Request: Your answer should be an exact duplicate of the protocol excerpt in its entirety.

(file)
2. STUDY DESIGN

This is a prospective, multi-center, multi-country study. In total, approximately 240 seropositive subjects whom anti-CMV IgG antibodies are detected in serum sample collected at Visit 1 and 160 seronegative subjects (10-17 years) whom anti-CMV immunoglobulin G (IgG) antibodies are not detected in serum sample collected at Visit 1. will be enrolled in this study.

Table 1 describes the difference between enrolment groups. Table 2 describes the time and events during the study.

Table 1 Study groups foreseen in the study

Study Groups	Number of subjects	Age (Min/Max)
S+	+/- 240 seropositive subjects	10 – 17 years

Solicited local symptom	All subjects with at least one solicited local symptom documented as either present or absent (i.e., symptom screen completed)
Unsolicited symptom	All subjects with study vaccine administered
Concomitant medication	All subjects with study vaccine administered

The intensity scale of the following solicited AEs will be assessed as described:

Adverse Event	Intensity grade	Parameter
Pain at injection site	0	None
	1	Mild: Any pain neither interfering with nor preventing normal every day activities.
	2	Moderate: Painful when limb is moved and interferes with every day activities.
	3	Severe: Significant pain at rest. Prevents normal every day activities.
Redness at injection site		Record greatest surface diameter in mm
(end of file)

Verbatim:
2. STUDY DESIGN

This is a prospective, multi-center, multi-country study. In total, approximately 240 seropositive subjects whom anti-CMV IgG antibodies are detected in serum sample collected at Visit 1 and 160 seronegative subjects (10-17 years) whom anti-CMV immunoglobulin G (IgG) antibodies are not detected in serum sample collected at Visit 1. will be enrolled in this study.

Table 1 describes the difference between enrolment groups. Table 2 describes the time and events during the study.

Table 1 Study groups foreseen in the study

Study Groups	Number of subjects	Age (Min/Max)
S+	+/- 240 seropositive subjects	10 – 17 years

Solicited local symptom	All subjects with at least one solicited local symptom documented as either present or absent (i.e., symptom screen completed)
Unsolicited symptom	All subjects with study vaccine administered
Concomitant medication	All subjects with study vaccine administered

The intensity scale of the following solicited AEs will be assessed as described:

Adverse Event	Intensity grade	Parameter
Pain at injection site	0	None
	1	Mild: Any pain neither interfering with nor preventing normal every day activities.
	2	Moderate: Painful when limb is moved and interferes with every day activities.
	3	Severe: Significant pain at rest. Prevents normal every day activities.
Redness at injection site		Record greatest surface diameter in mm